Last but not least is to never underestimate sickness. My rule of thumb is to never sing when the vocal cords are at all compromised or when there is a lot of mucus in the nasal passages that will get dislodged from the nose right down to the actual cords by the actual vibrations caused by singing. You only have one pair of vocal cords and they are very hard to repair if compromised. Take care of them!

In the end no two performances will ever be the same no matter of the precautions taken. That is one of the beauties of performing live opera – its unpredictable!






  1. Leslie

    Nothing like live opera, live chamber music, live orchestral music.
    CDs, HDs and such, just don’t make it.

    That said, I travel 400 miles to the MET in NYC several times a year.
    I pray all the way up till curtain time and beyond that the singers I”ve traveled to see are healthy.

    Such a worry for your audience, too.

    Looking forward to Boheme the end of the month.

  2. Lorry Boschman

    Excellent advice. I do a lot of amateur entertaining ( I do have a couple of c.d.’s out, mainly for friends and family ) and I have noticed how a few drinks can affect my voice. I always drink warm water before I sing to keep the vocal cords soft and supple. Of course I don’t sing anything like you do ( I sing baritone ) but it is still important to follow a discipline. I ordered your Be My Love album in August through our local HMV store and received it just before Christmas. I have always liked Lanza. It is a very good c.d.Will you ever record with Sissel Kyrkjebo? Lorry.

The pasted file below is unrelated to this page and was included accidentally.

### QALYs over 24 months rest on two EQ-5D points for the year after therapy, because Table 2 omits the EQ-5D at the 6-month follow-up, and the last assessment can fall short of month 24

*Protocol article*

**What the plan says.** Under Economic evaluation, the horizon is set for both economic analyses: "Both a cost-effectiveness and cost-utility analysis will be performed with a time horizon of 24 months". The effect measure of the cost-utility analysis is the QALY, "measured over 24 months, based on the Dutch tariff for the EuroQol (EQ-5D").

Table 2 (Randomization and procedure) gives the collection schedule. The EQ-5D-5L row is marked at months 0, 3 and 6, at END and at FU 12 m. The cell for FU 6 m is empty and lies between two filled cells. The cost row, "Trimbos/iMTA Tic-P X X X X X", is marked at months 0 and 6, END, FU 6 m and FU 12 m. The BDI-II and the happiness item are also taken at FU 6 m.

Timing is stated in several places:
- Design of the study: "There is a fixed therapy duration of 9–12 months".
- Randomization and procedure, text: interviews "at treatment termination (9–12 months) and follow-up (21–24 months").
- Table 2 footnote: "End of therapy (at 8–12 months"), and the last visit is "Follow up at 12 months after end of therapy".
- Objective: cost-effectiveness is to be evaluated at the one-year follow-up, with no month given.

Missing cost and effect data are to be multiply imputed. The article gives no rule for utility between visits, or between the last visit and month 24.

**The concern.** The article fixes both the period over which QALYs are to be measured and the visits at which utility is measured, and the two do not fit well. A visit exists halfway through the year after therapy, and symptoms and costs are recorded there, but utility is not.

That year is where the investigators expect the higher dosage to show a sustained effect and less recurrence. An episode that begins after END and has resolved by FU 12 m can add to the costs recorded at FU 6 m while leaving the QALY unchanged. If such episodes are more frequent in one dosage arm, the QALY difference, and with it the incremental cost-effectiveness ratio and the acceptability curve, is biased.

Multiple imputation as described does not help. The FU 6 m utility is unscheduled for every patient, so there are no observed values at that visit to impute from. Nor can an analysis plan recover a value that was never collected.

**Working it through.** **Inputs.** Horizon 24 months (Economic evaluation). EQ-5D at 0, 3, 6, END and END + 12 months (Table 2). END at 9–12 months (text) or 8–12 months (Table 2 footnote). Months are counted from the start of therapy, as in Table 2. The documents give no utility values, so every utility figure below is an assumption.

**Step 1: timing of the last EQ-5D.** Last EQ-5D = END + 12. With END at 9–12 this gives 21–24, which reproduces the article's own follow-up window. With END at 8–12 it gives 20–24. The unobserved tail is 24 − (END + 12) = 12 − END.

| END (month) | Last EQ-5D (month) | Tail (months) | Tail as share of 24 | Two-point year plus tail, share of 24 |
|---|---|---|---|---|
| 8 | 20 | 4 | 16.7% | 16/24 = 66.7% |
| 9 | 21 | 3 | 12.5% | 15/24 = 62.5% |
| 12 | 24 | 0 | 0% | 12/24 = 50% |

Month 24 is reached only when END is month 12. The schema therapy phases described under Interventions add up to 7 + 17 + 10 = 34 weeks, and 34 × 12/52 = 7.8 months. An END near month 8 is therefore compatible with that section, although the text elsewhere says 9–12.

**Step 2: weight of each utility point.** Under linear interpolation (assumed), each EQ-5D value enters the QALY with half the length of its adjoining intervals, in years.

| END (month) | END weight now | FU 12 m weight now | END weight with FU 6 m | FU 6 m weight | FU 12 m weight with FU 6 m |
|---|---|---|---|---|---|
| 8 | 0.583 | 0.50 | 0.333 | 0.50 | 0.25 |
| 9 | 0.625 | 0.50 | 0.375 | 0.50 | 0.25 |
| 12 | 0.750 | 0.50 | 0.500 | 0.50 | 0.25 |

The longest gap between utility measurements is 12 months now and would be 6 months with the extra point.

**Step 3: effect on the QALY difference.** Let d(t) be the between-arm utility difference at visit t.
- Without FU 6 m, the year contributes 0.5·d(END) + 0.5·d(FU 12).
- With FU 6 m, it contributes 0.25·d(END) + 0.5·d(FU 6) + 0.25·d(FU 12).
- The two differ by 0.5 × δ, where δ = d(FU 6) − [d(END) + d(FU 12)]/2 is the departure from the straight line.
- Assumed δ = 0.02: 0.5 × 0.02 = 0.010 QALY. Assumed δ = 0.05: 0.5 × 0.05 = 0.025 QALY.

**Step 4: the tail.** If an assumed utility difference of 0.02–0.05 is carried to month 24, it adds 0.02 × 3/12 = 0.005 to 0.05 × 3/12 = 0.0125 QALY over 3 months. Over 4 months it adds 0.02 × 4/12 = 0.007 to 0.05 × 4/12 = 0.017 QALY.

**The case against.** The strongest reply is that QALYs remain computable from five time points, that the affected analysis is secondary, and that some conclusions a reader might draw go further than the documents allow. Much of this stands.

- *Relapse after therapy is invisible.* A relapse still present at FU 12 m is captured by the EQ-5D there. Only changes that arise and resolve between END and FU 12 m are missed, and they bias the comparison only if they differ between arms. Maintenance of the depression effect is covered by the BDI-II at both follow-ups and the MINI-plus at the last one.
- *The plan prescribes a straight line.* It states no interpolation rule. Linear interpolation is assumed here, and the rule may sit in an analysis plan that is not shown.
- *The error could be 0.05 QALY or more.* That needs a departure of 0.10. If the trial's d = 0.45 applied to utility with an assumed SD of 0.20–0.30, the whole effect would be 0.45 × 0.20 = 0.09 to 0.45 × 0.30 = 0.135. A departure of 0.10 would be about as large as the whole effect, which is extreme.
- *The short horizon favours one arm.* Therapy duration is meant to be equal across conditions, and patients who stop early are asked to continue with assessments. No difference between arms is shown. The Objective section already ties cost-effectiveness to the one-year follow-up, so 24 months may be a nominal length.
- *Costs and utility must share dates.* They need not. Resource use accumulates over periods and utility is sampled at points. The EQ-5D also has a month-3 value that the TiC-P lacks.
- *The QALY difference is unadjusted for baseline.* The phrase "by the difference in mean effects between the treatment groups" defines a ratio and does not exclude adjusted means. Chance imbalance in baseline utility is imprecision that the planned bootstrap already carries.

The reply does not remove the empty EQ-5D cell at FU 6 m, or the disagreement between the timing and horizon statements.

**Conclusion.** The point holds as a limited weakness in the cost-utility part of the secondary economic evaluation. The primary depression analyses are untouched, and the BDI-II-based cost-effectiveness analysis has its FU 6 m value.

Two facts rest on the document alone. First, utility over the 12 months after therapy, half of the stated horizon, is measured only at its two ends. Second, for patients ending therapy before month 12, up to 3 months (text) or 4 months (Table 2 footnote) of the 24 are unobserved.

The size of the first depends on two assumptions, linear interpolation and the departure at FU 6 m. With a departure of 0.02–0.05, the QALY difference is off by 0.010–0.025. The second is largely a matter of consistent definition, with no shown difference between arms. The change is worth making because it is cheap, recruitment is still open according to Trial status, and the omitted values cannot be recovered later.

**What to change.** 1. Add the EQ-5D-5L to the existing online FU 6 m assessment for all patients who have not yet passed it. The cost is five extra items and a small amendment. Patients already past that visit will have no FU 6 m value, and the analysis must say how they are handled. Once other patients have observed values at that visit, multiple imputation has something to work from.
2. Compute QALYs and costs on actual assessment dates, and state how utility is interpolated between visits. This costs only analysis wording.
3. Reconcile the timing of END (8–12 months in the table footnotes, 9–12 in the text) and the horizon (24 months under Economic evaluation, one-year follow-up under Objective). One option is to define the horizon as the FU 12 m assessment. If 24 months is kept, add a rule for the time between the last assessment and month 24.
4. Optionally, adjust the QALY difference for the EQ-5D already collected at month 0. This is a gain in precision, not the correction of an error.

3. Thank you! Very interesting and enlightening.

  4. Kiki Posthuma

    dear Joseph, if I may call you so. It’s really interesting te hear you tell about the engagement off body, mind and singin/performing. When I’m watching you I really admire the relaxation of your body while making such effort. It must feel wonderful to make beautiful music for so many people which is only possible with commitment to “a way of life”. The challenge is to find balance in work and social life. Humour and seeing things in proper prospective will be a good support somehow. I’ve seen you have both 🙂
    About the presure; stand by the strengths of your soul where vulnerability and power are going along together.
    I hope La Boheme will be a wonderful performance and brings you joy as well. Warm regards, Kiki

  5. Thanks for the advice Joseph, some of my friends call me Cinderella because I don’t like to stay late at parties especially if I’m busy at the Conservatoire.
    Having just suffered my first serious throat infection I hear you!
    How often did you sing at 20 years of age each day. What do you consider optimum now?